Dr. Sachin Kapur is a fellowship-trained Movement Disorder Neurologist who has been practicing in the Chicagoland area for the last 8 years. He wasn’t satisfied with the care being given to Movement Disorder patients, so he decided to open up a practice that caters specifically to this unique patient population. He completed his two-year fellowship in Movement Disorders at Rush University in Chicago in 2011.
Chorea is a descriptive term for a specific type of slow, random, flowing abnormal movement. Huntington’s Disease one of the more common disease that manifests with chorea. Chorea can be treated with medications that block or deplete the chemical dopamine.
Dystonia is a neurological hyperkinetic movement disorder syndrome in which sustained or repetitive muscle contractions result in twisting and repetitive movements or abnormal fixed postures. The movements may resemble a tremor. Dystonia is often intensified or exacerbated by physical activity, and symptoms may progress into adjacent muscles.
There are a wide variety of gait and balance disorders that can be related to neurological issues. This can range from cerebellar ataxias, peripheral nerve based sensory ataxias, spinal cord issues causing weakness, spasticity, or sensory issues, and balance issues related to different forms of parkinsonism. Treatment can vary widely depending on the actual issue, but can involve medications and/or PT and OT.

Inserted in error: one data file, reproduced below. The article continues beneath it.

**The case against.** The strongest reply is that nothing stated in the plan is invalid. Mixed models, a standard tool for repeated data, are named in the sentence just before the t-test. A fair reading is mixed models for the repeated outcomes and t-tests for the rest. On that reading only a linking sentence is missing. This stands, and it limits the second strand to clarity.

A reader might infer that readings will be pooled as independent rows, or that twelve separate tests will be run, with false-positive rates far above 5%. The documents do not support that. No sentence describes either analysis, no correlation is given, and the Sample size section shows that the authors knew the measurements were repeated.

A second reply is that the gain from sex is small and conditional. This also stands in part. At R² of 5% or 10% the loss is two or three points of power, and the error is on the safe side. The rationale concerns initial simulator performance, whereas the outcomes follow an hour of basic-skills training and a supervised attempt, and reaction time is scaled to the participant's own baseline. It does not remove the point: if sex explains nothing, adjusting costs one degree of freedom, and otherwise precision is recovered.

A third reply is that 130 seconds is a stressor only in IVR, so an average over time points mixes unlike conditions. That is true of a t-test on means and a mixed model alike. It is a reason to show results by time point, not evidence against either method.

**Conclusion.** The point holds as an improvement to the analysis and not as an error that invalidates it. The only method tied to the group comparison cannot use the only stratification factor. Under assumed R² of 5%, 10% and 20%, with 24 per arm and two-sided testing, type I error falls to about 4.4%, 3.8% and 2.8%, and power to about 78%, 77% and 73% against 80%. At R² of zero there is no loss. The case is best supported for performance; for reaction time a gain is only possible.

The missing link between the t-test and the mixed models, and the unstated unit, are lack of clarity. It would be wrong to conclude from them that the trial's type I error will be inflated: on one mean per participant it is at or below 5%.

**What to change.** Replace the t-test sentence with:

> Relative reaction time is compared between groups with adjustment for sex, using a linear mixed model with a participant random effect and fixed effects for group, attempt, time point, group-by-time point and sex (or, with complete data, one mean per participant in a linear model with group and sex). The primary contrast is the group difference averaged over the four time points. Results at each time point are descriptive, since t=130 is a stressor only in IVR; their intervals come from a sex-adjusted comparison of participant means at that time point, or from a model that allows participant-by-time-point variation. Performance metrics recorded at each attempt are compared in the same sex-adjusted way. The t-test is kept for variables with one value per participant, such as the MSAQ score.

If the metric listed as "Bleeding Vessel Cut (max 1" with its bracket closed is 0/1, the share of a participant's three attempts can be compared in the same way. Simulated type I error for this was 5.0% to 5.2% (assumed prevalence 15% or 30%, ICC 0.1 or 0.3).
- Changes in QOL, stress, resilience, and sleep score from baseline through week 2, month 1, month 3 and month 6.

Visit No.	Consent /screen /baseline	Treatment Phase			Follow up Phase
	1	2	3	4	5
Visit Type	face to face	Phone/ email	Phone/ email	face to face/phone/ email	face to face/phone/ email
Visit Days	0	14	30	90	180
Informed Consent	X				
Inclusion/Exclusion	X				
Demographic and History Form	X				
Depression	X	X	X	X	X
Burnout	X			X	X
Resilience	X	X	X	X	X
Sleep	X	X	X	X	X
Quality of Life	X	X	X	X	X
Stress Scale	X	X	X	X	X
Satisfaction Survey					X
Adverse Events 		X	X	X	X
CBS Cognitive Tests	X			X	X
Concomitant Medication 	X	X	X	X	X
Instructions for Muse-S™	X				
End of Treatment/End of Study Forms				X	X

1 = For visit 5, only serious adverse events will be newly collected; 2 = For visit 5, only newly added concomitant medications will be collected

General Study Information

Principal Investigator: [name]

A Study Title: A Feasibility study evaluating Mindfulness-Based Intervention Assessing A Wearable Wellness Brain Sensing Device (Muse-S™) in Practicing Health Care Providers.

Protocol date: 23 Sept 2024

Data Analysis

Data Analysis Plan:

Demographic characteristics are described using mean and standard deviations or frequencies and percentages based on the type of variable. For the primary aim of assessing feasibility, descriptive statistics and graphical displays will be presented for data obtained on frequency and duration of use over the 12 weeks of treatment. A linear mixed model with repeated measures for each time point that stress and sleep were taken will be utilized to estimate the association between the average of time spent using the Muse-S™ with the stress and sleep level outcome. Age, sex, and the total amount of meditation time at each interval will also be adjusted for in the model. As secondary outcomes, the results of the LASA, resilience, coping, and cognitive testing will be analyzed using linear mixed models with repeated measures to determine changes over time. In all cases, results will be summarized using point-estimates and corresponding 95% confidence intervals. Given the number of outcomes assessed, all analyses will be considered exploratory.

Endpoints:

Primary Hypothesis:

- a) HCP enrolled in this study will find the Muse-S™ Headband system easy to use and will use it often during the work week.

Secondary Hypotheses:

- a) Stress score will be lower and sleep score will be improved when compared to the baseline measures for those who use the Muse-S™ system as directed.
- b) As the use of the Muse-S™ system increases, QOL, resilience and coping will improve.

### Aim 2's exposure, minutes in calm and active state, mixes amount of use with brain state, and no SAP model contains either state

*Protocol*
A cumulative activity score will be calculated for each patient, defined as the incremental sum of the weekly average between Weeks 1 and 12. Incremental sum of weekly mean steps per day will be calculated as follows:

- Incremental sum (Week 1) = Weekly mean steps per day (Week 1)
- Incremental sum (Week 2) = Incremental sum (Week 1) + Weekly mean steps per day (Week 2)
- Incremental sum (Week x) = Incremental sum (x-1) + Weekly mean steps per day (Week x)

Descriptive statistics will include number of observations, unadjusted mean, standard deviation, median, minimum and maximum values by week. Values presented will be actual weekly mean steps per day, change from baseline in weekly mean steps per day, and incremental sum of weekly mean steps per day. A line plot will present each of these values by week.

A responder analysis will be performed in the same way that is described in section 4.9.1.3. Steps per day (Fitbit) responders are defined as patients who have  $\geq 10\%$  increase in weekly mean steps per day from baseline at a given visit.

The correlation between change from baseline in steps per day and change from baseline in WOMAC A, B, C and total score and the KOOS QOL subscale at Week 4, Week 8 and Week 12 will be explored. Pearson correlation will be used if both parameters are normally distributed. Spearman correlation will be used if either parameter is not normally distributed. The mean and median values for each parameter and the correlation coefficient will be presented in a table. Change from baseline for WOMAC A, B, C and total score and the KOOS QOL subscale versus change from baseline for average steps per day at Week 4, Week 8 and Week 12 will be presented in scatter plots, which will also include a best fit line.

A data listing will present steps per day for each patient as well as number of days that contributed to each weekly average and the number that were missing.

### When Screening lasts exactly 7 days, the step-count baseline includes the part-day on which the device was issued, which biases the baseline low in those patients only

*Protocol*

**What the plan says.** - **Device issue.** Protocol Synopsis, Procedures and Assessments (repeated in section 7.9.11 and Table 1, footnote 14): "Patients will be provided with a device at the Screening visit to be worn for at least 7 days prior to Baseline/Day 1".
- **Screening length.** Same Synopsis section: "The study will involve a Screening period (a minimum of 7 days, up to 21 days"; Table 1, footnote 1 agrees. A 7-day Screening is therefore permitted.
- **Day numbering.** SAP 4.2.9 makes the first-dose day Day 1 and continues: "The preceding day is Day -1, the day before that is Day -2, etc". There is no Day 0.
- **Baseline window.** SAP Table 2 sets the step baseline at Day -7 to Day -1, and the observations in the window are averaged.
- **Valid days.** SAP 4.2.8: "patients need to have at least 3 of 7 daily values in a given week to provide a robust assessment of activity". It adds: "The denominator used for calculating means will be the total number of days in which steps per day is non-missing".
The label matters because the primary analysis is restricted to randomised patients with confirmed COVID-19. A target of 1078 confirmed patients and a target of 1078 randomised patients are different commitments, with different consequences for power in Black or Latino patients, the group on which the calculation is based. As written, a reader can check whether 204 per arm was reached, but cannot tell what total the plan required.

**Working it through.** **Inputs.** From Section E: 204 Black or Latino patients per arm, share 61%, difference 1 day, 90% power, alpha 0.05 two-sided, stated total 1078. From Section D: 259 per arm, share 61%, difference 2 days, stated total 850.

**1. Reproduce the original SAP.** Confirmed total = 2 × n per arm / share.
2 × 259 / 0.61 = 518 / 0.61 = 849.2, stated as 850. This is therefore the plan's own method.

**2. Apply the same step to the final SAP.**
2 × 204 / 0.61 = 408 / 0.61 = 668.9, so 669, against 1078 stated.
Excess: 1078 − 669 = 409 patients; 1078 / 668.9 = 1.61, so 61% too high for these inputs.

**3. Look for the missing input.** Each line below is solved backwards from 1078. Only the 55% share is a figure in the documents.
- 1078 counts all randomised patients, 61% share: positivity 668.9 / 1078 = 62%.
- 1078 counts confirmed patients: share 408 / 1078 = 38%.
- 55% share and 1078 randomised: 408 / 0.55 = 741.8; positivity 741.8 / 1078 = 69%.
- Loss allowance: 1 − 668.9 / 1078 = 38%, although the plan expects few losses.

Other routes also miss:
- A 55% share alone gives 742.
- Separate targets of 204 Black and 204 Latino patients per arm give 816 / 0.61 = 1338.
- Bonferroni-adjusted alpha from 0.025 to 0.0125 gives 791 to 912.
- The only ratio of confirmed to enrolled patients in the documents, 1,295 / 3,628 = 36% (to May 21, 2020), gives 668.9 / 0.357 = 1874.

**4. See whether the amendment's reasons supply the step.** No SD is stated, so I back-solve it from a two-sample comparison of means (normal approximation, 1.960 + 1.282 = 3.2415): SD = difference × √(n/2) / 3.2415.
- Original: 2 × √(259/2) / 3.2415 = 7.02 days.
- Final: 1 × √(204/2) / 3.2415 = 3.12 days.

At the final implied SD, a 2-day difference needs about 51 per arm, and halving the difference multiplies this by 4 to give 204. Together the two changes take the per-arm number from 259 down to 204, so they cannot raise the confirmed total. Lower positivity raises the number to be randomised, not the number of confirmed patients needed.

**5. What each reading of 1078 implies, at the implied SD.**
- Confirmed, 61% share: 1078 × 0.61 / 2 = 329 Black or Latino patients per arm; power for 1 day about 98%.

Myoclonus refers to sudden, brief involuntary twitching or jerking of a muscle or group of muscles. It describes a clinical sign and is not itself a disease. The twitching cannot be stopped or controlled by the person experiencing it.
Parkinson’s Disease (PD) is a neurodegenerative disorder that affects predominantly dopamine-producing (“dopaminergic”) neurons in a specific area of the brain called substantia nigra.
Tics and Tourettes cause fast, jerky movements that can be simple (affecting one body part) or complex (affecting multiple body parts). These usually will affect children or younger adults. These do not have to be treated unless the patient finds the movements to be bothersome. Treatment can involve certain medications, but there can also be some behavioral techniques that can be used as well.
A tremor is an involuntary, somewhat rhythmic, muscle contraction and relaxation involving oscillations or twitching movements of one or more body parts. It is the most common of all involuntary movements and can affect the hands, arms, eyes, face, head, vocal folds, trunk, and legs. Most tremors occur in the hands. In some people, a tremor is a symptom of another neurological disorder. A very common tremor is the teeth chattering, usually induced by cold temperatures or by fear.
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